This ancient peak is the remains of a lava core from a dormant 40 million year old "volcanic plug" as refered to by geologists. It rises about 1800 feet above four corners New Mexico plain with an elevation of 7,178 feet above sea level, and has two volcanic dikes extending to the north and south for many miles. The traditional Navajo name for this peak is Tse' Bit' A'i, meaning "rock with wings" - relating to the two dikes extending north and south. The name Shiprock came into use in the 1870s as indicated by US Geological Survey Maps because it resembled the 19th Century Clipper sailing ships of that time. It is prominantly visible within a 30 - 50 mile range in most directions, and lies near where the four corners states intersect, about 13 miles southwest of the Navajo Nation town of Shiprock, off US 491, and about another 6 miles west on Navajo (BIA) Route 13. This prominant peak, held sacred to the Navajos, provides a very photogenic opportunity for family vacation pictures, with mesas and mountains in the distance that typify the four corners region.
There are dirt roads that lead up close to the peak, but it is important to remember that these intersect private Navajo properties, and the area near the peak is considered sacred to the Navajos. While hiking is possible in the area, it is advised to be respectful of it's rural residents, and wary of stray dogs, snakes and other considerations typical of wilderness areas. Navajo Route 13 over the Chuska Mountains to the community of Lukachukai on the Arizona side, is one of the most scenic drives on the Navajo Nation contrasting pine trees and brilliant red sand stone cliffs, and provides a magnificant view of the four corners region from the top of the mountain.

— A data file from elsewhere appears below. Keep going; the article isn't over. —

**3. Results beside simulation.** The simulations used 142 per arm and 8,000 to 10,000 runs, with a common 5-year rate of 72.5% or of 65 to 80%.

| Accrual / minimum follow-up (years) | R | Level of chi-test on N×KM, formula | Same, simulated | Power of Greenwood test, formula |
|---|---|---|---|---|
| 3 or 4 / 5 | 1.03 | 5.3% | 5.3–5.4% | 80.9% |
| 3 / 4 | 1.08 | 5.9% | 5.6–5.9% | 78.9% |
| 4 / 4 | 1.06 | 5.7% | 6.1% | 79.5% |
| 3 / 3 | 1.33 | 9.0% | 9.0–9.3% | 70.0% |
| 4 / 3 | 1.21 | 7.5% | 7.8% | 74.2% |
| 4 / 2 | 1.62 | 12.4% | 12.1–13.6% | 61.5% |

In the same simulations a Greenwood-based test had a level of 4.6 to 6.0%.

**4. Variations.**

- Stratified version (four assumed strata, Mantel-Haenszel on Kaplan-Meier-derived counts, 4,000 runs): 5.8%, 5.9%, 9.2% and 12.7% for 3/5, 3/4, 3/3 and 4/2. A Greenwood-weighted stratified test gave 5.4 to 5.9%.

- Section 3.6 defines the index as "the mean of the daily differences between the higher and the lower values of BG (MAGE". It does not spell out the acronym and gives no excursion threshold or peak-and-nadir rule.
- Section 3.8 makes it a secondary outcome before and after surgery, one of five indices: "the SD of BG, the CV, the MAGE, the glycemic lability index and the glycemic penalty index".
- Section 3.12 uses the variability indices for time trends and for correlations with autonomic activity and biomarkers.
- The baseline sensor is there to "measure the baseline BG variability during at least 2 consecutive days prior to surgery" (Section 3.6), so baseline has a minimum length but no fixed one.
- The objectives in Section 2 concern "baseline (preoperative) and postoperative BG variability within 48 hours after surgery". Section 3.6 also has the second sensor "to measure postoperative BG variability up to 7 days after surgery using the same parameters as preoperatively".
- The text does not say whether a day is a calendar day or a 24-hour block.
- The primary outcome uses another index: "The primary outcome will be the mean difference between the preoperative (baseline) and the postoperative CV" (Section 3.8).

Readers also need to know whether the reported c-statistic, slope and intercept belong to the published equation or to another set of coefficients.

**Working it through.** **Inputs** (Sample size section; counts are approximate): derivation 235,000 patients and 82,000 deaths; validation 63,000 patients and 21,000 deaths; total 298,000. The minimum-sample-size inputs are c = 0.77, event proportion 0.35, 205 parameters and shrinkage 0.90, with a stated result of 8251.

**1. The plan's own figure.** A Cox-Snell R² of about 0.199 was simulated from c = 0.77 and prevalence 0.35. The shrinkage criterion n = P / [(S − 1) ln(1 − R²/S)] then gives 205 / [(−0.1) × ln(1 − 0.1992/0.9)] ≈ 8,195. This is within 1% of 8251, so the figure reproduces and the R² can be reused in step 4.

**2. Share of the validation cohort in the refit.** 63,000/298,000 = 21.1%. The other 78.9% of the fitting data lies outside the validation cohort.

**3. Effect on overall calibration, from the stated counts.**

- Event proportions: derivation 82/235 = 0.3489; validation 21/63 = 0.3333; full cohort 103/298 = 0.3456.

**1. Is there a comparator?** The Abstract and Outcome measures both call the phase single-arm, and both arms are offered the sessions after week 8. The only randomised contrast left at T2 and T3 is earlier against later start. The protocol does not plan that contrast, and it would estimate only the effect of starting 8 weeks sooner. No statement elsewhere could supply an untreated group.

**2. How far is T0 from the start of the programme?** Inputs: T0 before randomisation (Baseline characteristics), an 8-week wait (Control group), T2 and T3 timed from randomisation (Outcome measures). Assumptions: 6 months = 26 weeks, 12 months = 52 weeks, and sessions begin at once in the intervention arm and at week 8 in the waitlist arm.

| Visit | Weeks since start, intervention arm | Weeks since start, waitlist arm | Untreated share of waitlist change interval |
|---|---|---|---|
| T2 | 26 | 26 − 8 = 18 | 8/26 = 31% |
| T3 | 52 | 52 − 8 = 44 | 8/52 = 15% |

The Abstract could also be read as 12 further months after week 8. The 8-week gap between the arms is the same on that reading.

Accessible generally year round, with occassional snow concerns in the winter, if you wish to go west on Navajo Rt. 13 over the mountain to Lukachukai on the Arizona side.
ADA Accessibility Notes
Can see from your car. Shiprock pinnacle is very visable from US 491, which has a pull out to observe or take pictures of the peak. Navajo Rt. 13 which goes west from US 491 is paved and comes very close to the peak, perhaps only a mile or two from it - but any roads leading up to the peak are dirt, and it would be best to check with the Navajo Nation Tourism Dept., about venturing on these roads, as they are to private homes and property.
Pet Friendly Notes
Most areas or view pull outs are on open range, so pets are generally not a problem